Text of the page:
Sunday, 31 August 2014

Ausonius, epigram 14: last time making love?

Some time ago I published a post with an epigram of Ausonius (c. 310 – c. 395). I noticed I still had the edition with commentary by Nigel Kay I borrowed from the library and more or less at random I picked another epigram. There are echoes in the various lined  from Rufinus, Martial , Tibullus and Horace - as a teacher of rhetoric  Ausonius Greek and Latin literature must have had no secrets for him - but the epigram itself is almost unique in its theme: the man of an elderly couple encourages his wife to have sex. Formerly she had not the will and now she has not the beauty and she regrets (nunc piget) her former abstinence.  As for him, he will enjoy (fruar quod volui), what he once desired, but his desire has now gone (etsi non quod volo).
A good epigram captures in a few sentences a situation. It is like a sketch by a painter, who with a few strokes of charcoal or whatever draws a picture, but leaving many details out. We can only guess and fill in according to our imagination. This epigram too raises questions. For sure, it is not autobiographical, as Ausonius’ first wife died at a young age and his second wife was much younger, but he draws a picture for us the readers, which has a touch of melancholy and sadness the reasons for it we can only guess.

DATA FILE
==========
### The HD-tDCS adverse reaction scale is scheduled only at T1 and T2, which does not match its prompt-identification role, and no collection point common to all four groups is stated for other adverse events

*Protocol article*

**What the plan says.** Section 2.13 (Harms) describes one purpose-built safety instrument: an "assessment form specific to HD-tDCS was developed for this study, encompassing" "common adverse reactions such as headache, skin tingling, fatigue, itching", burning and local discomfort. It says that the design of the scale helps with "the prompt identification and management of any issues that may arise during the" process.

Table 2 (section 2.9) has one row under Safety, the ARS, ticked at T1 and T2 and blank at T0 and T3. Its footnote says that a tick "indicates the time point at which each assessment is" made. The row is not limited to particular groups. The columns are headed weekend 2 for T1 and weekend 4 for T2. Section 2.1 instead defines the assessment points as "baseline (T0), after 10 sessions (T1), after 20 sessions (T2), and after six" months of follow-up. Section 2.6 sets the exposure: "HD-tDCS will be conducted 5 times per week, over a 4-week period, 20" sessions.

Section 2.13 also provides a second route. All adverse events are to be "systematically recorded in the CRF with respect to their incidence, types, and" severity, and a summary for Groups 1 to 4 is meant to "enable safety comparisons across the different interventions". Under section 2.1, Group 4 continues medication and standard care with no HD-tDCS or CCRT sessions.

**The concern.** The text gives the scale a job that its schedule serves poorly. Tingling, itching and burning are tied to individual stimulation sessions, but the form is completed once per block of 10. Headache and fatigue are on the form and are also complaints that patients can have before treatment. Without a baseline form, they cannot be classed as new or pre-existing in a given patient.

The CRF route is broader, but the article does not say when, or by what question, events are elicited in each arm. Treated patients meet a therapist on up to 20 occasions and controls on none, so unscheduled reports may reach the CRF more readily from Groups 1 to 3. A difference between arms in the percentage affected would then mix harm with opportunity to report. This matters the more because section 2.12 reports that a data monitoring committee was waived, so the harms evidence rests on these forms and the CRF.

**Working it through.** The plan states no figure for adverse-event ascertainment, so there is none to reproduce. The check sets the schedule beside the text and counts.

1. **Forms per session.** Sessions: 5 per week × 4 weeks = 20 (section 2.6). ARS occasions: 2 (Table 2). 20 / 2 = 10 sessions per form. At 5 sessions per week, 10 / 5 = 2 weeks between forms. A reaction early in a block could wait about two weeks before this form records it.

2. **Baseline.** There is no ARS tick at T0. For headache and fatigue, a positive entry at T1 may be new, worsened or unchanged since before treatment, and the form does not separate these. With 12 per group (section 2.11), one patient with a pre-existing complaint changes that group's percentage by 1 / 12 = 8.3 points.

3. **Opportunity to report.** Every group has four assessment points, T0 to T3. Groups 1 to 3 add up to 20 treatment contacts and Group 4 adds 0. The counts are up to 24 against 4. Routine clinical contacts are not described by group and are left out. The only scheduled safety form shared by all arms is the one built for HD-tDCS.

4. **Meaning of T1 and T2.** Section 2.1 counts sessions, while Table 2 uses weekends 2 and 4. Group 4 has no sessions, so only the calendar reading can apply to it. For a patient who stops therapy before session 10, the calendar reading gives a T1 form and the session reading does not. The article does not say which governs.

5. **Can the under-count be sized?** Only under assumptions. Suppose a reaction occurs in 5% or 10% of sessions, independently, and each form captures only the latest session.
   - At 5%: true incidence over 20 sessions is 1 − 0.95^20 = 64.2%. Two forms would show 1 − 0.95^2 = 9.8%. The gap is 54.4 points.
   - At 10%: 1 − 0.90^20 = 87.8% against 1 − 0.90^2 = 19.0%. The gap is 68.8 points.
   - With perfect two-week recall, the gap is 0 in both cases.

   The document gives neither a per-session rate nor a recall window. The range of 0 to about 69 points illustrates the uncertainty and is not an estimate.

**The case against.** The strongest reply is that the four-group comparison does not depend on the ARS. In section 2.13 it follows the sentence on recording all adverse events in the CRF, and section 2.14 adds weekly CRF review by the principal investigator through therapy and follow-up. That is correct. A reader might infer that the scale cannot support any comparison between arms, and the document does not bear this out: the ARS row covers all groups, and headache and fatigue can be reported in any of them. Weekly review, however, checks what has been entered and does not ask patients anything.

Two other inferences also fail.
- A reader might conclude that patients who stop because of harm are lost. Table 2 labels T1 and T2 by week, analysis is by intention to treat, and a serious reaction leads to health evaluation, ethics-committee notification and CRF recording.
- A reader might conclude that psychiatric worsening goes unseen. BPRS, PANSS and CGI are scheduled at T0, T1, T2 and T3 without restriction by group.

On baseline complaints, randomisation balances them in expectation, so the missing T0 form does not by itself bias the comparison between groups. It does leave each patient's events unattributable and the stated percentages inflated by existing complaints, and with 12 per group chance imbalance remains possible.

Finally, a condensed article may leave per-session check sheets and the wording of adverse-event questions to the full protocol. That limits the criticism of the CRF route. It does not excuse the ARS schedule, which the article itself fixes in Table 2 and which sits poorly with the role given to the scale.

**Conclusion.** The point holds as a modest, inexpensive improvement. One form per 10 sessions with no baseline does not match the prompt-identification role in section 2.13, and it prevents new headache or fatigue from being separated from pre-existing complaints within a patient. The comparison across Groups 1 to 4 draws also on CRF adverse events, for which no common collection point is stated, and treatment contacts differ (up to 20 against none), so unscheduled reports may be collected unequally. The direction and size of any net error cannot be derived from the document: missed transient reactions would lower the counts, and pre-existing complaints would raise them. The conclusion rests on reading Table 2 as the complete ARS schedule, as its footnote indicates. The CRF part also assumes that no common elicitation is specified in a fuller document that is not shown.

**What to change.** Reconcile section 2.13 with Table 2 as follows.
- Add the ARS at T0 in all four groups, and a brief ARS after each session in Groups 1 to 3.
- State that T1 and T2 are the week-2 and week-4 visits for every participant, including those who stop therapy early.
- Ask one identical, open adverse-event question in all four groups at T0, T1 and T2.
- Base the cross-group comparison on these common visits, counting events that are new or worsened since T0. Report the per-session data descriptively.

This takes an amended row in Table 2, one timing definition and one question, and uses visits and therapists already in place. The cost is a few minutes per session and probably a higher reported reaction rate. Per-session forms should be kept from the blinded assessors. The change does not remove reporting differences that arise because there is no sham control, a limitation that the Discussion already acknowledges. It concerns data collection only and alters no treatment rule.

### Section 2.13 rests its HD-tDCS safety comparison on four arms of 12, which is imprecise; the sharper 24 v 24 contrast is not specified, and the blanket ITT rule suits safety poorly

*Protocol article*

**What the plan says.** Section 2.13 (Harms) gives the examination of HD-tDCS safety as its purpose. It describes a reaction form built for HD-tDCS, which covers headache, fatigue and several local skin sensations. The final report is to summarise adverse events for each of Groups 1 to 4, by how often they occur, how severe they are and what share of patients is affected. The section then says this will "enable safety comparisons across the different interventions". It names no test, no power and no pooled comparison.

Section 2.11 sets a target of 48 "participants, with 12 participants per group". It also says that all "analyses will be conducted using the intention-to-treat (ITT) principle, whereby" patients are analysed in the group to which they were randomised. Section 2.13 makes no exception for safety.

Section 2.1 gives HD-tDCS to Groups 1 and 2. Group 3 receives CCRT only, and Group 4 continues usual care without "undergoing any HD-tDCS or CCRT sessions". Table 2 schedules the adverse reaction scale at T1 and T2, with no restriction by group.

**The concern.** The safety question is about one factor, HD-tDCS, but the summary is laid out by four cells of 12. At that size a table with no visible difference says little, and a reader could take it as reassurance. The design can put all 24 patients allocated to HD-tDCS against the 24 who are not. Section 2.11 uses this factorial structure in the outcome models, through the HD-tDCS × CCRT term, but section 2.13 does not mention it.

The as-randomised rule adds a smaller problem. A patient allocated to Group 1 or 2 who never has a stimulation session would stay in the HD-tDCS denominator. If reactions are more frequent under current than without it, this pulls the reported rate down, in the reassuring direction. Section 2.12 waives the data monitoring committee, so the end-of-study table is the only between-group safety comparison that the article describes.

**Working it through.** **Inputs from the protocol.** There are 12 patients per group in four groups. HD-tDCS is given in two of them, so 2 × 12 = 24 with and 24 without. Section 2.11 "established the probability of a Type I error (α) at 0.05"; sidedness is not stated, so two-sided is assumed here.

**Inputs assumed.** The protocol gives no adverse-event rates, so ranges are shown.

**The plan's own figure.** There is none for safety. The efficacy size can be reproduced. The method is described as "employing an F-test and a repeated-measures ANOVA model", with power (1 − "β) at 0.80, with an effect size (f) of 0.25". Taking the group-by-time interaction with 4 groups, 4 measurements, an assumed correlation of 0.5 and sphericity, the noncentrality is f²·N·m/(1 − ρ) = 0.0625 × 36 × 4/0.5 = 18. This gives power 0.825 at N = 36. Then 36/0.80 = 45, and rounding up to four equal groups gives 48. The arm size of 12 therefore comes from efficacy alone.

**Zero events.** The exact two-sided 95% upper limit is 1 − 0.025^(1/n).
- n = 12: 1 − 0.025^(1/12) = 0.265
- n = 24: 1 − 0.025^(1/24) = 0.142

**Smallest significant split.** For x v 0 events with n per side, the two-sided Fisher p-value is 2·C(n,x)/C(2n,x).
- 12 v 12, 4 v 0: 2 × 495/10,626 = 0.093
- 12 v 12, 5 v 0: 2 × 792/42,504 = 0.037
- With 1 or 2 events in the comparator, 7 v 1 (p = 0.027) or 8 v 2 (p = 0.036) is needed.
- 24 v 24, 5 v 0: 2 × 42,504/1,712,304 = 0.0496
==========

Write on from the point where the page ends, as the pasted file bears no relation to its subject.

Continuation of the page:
Ausonius, epigram 14.

Dicebam tibi : " Galla, senescimus; effugit aetas,
   utere rene tuo  casta puella anus est."
Sprevisti, obrepsit non intellecta senectus
   nec revocare potes, qui periere, dies, .
Nunc piget, et quereris, quod non aut ista voluntas .
   tunc fuit aut non est nunc ea forma tibi.
Da tamen amplexus oblitaque gaudia iunge:
   da: fruar - etsi non quod volo, quod volui.

dicebam:  I used to say
senescimus: present stems in  –sc-  denote a process `we are getting older’
aetas: (here) youth
utere rene tuo: This is the reading of the manuscripts and N.M. Kay has defended this reading against the conjecture vere. The renes are the kidneys and occur mostly in the plural. In later Latin it can also mean `loins’.  Kay advocates a shift of meaning of the singular to a euphemism for cunno (but in his translation he decently opts for `loins’)
sperno sprevi spretum: to despise
obrepo obrepsi obreptum: to approach stealthily (enforced by non intellecta `unperceived’)
periere  = perierunt
piget (te): you regret
queror questus sum: to complain, bewail
forma: beauty
amplexus –us (m.): embracing

Translation: HUGH G. EVELYN WHITE, M.A. (1921). (Note: even for that time his translations are old-fashioned, but they have the benefit of having no copyright)  

I used to say to thee : '' Galla, we grow old, Time flies away, enjoy thy life : a chaste girl is an old
woman." Thou didst scorn my warning. Age has crept upon thee unperceived, nor canst thou call
back the days that are gone. Now thou art sorry and dost lament, either because then thou wert dis-
inclined, or because now thou hast not that former beauty. Yet give me thine embrace and share for-
gotten joys with me. Give : I will take, albeit not what I would, yet what I once would.

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